That reorganization will depend, first and foremost, on the thorough familiarity of labor with the economic situation of the country: on a complete inventory of the supply, on exact knowledge of the sources of raw material, ant on the proper organization of the labor forces for efficient management.

It means that statistics and intelligent workers' associations are vital needs of the revolution, on the day after the upheaval. The entire problem of production and distribution -- the life of the revolution -- is based on it. It is obvious, as pointed out before, that this knowledge must be acquired by the workers before the revolution if the latter is to accomplish its purposes.

That is why the shop and factory committee, dealt with in the previous chapter, are so important and will play such a decisive rôle in the revolutionary reconstruction.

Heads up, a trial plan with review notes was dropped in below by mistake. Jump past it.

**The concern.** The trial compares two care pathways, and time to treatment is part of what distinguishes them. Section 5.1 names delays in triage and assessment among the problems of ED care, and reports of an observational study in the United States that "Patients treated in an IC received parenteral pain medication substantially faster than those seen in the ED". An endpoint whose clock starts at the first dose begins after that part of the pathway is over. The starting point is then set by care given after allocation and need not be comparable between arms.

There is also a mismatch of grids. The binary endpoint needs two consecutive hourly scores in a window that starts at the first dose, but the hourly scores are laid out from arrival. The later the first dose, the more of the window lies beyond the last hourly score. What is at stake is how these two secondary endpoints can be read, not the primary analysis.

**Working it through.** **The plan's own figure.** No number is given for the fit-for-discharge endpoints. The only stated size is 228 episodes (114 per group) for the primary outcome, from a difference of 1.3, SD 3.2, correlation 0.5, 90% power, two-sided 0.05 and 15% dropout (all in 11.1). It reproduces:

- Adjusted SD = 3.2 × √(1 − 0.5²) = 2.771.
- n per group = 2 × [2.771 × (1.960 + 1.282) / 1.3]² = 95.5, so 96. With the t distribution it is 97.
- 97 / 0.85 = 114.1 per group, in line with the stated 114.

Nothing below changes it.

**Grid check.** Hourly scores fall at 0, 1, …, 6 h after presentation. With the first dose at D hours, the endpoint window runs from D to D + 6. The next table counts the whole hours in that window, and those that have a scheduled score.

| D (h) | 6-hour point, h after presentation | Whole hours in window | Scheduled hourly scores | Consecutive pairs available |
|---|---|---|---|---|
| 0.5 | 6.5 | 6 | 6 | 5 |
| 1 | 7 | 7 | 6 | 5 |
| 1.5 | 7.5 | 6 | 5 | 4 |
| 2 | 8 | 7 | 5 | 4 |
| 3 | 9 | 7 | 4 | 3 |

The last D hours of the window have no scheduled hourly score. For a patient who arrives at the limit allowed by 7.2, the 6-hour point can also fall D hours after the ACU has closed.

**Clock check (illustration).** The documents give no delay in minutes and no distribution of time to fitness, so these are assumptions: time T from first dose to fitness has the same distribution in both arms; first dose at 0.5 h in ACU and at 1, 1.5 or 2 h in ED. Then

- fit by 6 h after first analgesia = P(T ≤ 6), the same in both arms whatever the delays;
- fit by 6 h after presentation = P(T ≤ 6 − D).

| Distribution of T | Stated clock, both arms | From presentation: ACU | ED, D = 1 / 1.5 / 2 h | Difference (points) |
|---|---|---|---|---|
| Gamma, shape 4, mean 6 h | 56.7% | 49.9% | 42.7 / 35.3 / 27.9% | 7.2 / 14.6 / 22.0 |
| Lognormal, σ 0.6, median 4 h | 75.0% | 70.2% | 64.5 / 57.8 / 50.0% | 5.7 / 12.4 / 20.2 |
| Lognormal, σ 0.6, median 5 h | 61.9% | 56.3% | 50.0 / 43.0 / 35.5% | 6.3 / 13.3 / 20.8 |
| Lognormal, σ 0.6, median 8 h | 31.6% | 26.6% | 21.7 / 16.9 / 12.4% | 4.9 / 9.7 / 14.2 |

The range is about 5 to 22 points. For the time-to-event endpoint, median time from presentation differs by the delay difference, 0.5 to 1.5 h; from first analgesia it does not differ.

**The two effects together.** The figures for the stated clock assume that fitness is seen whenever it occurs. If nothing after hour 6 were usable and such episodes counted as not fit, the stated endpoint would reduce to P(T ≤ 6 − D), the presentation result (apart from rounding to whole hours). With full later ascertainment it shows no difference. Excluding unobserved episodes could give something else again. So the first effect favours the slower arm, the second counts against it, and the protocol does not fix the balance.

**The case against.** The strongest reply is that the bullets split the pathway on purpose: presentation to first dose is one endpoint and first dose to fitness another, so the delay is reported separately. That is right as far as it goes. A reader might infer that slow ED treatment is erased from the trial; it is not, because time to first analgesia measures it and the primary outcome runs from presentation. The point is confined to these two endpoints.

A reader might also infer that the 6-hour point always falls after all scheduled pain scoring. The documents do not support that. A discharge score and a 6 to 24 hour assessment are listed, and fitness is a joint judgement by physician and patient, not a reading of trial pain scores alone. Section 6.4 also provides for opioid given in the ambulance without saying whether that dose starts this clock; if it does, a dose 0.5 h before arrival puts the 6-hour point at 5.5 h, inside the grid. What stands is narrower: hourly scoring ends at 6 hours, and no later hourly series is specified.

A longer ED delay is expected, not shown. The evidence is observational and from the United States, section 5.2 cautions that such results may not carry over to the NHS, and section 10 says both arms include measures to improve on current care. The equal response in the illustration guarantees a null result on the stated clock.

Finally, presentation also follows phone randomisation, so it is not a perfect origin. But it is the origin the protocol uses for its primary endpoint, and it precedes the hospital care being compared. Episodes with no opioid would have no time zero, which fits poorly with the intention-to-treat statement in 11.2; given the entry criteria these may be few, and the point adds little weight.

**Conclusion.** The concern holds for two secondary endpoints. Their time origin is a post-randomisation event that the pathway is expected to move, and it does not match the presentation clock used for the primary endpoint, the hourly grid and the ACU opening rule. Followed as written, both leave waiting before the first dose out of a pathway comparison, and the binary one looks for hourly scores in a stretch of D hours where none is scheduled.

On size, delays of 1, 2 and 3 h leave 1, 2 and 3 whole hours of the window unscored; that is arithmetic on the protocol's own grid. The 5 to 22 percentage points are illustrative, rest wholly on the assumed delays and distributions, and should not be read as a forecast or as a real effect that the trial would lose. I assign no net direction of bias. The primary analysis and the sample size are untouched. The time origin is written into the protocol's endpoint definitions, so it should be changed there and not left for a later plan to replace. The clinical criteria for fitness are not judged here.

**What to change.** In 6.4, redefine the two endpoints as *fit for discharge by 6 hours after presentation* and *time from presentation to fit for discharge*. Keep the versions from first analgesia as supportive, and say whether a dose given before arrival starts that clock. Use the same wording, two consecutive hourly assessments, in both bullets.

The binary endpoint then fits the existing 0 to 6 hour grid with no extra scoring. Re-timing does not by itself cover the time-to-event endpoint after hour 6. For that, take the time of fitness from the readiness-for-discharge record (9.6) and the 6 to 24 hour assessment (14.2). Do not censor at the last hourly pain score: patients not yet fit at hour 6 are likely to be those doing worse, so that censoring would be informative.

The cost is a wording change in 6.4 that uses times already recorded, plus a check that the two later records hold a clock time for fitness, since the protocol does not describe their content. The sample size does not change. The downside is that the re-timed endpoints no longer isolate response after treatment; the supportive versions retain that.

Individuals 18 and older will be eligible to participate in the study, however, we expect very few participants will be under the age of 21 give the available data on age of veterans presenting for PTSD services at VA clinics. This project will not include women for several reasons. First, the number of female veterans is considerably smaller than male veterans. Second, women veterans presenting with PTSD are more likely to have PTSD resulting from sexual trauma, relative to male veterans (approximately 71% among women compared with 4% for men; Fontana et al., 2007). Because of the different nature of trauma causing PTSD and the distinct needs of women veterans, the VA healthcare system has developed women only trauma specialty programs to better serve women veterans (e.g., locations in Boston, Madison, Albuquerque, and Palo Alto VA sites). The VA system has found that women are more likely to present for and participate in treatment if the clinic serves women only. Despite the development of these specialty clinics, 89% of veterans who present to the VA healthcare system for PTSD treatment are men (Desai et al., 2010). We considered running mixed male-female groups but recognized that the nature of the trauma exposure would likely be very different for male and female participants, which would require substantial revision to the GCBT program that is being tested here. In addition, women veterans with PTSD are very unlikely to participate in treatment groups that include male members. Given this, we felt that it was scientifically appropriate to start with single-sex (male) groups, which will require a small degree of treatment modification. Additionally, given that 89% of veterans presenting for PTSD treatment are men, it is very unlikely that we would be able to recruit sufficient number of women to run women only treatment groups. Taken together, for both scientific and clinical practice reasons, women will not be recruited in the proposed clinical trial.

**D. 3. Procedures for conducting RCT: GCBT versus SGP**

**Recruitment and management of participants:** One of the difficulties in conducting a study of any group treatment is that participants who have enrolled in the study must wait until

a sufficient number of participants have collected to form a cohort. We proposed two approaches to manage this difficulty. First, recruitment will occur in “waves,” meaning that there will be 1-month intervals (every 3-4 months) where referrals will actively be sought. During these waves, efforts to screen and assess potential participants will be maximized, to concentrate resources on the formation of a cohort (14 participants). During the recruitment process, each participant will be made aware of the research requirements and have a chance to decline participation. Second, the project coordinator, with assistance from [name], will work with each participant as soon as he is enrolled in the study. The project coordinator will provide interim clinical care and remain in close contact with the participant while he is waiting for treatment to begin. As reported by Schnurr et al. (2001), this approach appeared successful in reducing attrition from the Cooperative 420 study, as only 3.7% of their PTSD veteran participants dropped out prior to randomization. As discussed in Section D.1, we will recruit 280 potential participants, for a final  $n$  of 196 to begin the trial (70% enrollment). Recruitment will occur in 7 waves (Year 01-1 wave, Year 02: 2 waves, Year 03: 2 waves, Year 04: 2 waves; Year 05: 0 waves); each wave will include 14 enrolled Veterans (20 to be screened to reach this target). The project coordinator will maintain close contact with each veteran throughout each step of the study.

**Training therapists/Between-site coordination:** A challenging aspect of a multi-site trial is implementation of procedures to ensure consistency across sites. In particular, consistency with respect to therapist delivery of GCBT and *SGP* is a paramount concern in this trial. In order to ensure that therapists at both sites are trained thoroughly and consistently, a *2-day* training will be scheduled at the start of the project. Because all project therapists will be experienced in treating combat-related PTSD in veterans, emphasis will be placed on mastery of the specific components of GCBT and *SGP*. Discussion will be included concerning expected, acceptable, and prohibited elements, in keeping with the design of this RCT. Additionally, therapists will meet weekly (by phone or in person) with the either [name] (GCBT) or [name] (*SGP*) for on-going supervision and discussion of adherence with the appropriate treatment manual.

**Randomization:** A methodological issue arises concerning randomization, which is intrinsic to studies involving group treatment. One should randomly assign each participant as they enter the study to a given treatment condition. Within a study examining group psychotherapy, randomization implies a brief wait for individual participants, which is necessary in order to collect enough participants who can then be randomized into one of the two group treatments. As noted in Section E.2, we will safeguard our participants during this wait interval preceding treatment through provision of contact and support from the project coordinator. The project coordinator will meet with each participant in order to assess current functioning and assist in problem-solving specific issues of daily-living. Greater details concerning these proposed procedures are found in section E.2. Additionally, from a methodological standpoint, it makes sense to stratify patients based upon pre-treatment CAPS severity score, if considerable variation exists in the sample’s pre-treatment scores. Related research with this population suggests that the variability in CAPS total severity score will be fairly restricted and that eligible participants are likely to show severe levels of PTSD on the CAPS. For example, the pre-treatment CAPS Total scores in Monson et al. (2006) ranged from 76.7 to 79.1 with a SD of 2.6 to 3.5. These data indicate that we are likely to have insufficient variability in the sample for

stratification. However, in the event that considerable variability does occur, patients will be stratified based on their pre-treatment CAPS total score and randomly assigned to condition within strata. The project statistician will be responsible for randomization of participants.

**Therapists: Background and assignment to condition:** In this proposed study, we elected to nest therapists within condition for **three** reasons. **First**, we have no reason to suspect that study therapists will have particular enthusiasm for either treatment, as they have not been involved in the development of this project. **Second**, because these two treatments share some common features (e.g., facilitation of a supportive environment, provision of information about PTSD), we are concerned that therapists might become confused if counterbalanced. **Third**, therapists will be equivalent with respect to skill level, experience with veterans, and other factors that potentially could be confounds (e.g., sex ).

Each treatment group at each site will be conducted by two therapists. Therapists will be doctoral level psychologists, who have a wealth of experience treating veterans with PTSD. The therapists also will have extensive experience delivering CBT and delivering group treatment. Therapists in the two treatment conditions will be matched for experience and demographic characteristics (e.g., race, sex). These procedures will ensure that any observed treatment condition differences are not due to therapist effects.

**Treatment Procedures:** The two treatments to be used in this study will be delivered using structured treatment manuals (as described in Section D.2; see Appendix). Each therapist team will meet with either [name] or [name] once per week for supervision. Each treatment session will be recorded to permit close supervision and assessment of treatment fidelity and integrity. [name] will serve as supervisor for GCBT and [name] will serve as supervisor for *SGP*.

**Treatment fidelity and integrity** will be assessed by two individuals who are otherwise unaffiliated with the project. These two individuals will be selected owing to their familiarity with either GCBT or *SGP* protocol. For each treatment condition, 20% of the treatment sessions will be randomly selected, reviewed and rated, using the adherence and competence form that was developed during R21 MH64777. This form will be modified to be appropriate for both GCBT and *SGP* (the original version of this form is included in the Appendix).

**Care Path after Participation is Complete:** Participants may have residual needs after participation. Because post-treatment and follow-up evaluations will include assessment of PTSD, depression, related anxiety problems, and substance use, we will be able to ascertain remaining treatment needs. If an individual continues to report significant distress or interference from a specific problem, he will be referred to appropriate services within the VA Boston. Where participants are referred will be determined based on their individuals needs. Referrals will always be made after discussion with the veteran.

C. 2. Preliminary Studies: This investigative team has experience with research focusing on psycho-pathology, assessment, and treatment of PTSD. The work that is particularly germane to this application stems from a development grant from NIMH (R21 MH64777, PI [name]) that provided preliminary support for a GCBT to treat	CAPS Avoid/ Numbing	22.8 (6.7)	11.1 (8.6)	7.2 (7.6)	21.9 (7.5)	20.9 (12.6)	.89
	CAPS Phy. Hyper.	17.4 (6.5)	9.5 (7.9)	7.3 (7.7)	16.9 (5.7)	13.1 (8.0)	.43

For a new society is not born suddenly, any more than a child is. New social life gestates in the body of the old just as new individual life does in the mother's womb. Time and certain processes are required to develop it till it becomes a complete organism capable of functioning. When that stage has been reached birth takes place in agony and pain, socially as individually. Revolution, to use a trite but expressive saying, is the midwife of the new social being. This is true in the most literal sense. Capitalism is the parent of the new society; the shop and factory committee, the union of class-conscious labor and revolutionary aims, is the germ of the new life. In that shop committee and union the worker must acquire the knowledge of how to manage his affairs: in the process he will grow to the perception that social life is a matter of proper organization, of united effort, of solidarity. He will come to understand that it is not the bossing and ruling of men but free association and harmonious working together which accomplish things; that it is not government and laws which produce ant create, make the wheat grow and the wheels turn, but concord and cooperation. Experience will teach him to substitute the management of things in place of the government of men. In the daily life and struggles of his shop-committee the worker must learn how to conduct the revolution.